GP pensions were facing death by a thousand cuts even before proposals to raise the retirement age, says Dr Jeremy Poland, and it’s time to take a stand
The recent proposal to raise the retirement age is an attack on our pensions and our remuneration in general. But it is only part of the problem. We certainly need to oppose any suggestion that our retirement age should be raised, but we also need to look around and realise that our pensions income is already being nibbled away in other areas.
The tabloids have been baying for the blood of all those fat cat public employees on final-salary schemes and there has been a call to reduce the pension bill. But how should it be done?
There have been calls to use career-average earnings rather than final salaries and for employees to pay more. Hang on a minute, though, GPs already have a career-average scheme and many of us have also had to increase our pension contributions following a recent review. We are now about to be hit hard again, even though over 20% of our income is already being paid to the Government for our pensions.
The Government is planning to increase our pension by the consumer price index of inflation, not the retail price index as we were promised. We should really fight this one, as the RPI rate of increase was specified in our existing scheme and should be maintained.
It might seem pedantic, but RPI is currently 4.8% and CPI only 3.7%. If CPI is used to factor in inflation rather than RPI from now on, the pension of someone starting out in general practice could potentially be halved over the course of a career and retirement. At the very least, all contributions made to date must be ringfenced and increased in line with RPI.
In addition, following BMA capitulation we now have to pay part of our employers’ contribution as well as our employees’ contribution. The Government was sneaky in supposedly factoring the employers’ part into our pay rise following the last contract renegotiations, only to take it straight back.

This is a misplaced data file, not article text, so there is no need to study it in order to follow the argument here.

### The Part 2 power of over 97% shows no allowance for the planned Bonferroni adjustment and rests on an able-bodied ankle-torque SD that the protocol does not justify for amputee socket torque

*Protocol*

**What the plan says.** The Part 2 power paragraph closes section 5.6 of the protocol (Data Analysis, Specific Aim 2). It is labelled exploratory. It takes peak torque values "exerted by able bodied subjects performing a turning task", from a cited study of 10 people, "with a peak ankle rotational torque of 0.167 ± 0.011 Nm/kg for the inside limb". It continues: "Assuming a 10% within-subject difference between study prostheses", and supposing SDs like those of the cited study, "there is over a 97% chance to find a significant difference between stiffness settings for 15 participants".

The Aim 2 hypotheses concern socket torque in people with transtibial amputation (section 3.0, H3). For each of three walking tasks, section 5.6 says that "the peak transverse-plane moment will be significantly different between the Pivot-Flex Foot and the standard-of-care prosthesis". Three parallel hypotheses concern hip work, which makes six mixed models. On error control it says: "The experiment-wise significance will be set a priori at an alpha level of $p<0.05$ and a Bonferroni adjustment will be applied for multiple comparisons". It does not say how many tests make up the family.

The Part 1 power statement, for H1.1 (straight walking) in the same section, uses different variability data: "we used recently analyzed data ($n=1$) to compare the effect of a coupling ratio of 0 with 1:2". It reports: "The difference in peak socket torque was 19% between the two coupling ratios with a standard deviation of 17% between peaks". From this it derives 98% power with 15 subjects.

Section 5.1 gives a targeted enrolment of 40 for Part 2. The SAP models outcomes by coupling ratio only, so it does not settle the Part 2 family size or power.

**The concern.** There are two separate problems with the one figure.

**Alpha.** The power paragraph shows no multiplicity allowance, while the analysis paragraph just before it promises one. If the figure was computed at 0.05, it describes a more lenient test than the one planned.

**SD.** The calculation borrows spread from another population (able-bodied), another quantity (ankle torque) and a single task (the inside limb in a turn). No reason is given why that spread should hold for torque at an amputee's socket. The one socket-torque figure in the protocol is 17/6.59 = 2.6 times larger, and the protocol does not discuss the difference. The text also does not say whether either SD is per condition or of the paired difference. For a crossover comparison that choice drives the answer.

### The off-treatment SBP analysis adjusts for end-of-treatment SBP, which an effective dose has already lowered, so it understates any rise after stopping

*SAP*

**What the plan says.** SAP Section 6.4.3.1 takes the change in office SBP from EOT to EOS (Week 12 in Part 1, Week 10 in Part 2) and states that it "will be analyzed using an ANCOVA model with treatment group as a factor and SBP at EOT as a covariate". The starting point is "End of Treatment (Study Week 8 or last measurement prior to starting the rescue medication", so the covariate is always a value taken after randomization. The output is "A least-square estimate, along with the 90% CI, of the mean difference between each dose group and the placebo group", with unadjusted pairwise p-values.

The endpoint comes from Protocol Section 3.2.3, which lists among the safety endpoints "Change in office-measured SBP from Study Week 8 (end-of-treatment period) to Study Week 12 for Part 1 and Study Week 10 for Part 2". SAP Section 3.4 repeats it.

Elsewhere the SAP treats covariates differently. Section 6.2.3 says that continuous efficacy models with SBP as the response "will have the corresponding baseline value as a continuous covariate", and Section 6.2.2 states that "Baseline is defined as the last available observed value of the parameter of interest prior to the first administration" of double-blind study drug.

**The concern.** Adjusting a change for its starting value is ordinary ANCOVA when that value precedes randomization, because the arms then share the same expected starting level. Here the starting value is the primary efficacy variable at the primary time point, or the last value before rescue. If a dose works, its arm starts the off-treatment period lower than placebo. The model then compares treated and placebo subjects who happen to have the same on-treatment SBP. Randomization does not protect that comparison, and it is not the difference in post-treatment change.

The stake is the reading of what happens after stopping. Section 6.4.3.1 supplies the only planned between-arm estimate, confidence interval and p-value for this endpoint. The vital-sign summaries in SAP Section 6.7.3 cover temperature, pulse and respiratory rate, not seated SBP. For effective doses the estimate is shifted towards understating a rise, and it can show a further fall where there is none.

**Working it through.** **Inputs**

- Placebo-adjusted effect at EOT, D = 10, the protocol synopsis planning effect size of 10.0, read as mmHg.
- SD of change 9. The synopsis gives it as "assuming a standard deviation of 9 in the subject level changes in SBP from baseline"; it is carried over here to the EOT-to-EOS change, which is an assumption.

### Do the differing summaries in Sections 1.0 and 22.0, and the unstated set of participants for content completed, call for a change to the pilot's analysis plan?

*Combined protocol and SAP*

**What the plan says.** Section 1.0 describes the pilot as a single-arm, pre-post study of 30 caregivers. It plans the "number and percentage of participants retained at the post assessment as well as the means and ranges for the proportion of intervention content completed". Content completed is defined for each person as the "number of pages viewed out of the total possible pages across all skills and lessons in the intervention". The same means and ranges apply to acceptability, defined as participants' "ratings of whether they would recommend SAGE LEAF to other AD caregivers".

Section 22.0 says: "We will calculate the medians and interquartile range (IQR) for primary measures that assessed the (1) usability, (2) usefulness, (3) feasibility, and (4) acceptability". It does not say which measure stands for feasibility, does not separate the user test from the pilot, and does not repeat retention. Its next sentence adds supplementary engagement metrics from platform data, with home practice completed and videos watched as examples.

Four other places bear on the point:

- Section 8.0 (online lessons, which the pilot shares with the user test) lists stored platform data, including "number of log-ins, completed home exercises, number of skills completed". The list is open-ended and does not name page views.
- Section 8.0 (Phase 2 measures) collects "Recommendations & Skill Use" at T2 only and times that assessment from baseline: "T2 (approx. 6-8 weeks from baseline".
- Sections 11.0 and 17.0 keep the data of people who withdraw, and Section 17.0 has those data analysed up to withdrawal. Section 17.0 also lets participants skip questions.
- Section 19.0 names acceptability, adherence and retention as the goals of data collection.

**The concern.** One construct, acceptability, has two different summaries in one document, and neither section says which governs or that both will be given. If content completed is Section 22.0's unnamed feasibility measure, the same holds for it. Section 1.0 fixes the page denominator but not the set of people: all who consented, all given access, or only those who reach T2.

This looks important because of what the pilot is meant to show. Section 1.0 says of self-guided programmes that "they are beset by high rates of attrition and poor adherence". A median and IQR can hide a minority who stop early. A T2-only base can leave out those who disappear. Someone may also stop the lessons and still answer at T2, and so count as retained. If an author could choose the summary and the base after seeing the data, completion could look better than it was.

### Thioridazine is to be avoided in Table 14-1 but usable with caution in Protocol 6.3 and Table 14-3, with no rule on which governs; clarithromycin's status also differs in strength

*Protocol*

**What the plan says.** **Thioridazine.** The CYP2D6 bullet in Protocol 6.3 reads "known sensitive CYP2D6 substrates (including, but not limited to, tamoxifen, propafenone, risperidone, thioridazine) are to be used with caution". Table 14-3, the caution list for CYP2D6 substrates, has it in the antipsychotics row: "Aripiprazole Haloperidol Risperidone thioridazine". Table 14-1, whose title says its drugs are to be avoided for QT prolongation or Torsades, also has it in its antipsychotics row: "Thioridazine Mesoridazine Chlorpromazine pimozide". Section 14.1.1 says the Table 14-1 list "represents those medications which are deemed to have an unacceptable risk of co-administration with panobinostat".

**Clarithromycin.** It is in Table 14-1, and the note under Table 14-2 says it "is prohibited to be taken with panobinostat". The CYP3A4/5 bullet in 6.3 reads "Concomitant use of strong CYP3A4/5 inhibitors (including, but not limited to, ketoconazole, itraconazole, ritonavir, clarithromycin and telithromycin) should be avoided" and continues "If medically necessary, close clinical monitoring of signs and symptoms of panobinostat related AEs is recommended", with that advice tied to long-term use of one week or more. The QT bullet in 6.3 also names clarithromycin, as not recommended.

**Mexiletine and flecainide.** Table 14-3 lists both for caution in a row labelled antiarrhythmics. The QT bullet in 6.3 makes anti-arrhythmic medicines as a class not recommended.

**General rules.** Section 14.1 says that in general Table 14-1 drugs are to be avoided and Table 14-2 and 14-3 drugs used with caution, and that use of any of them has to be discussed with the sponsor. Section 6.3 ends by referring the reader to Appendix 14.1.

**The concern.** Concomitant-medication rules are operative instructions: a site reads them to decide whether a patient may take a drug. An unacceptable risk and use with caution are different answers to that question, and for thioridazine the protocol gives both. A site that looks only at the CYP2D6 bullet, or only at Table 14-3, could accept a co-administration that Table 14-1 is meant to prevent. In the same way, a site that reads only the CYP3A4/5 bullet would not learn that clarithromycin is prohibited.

Notional rent became pensionable pay after our pay review, but wasn’t a pay rise as we received it anyway. It has artificially been allowed to increase our pensionable pay in the accounts by simply moving it from one pot to another.
By the way, we have to pay the employers’ and employees’ pension contributions on that money as it immediately became additional pensionable profit. Cheap pension? Not if you are personally paying the employers’ and employees’ contribution yourself.
The Government argues that the NHS scheme can’t continue in its current form as it is unfunded, so there is no pot of money accumulating to pay future pensions. However, the only reason there isn’t a pot of money is because the Government treats our contributions as tax revenue and keeps spending them on something else. That’s not our fault.
It may be that politically we have to accept a compromise on some of these issues individually, but if we have to pay more contributions, retire later and accept CPI inflation increases we are being shafted on all fronts.
If we pay considerably more for the same or a smaller pension, this effectively becomes another tax increase.
We will have to wait and see how things pan out and I will continue taking my tablets. If we need to take a stand over any of these issues, we could, as a last resort, stop doing Part 2 cremation forms.
Our patients would be unaffected but the situation would soon become intolerable. My concern is that no one issue is in itself worth taking action over, but the overall effect of multiple cuts in income and increases in our outgoings will be devastating for the profession.
Dr Jeremy Poland is a GP in Bristol
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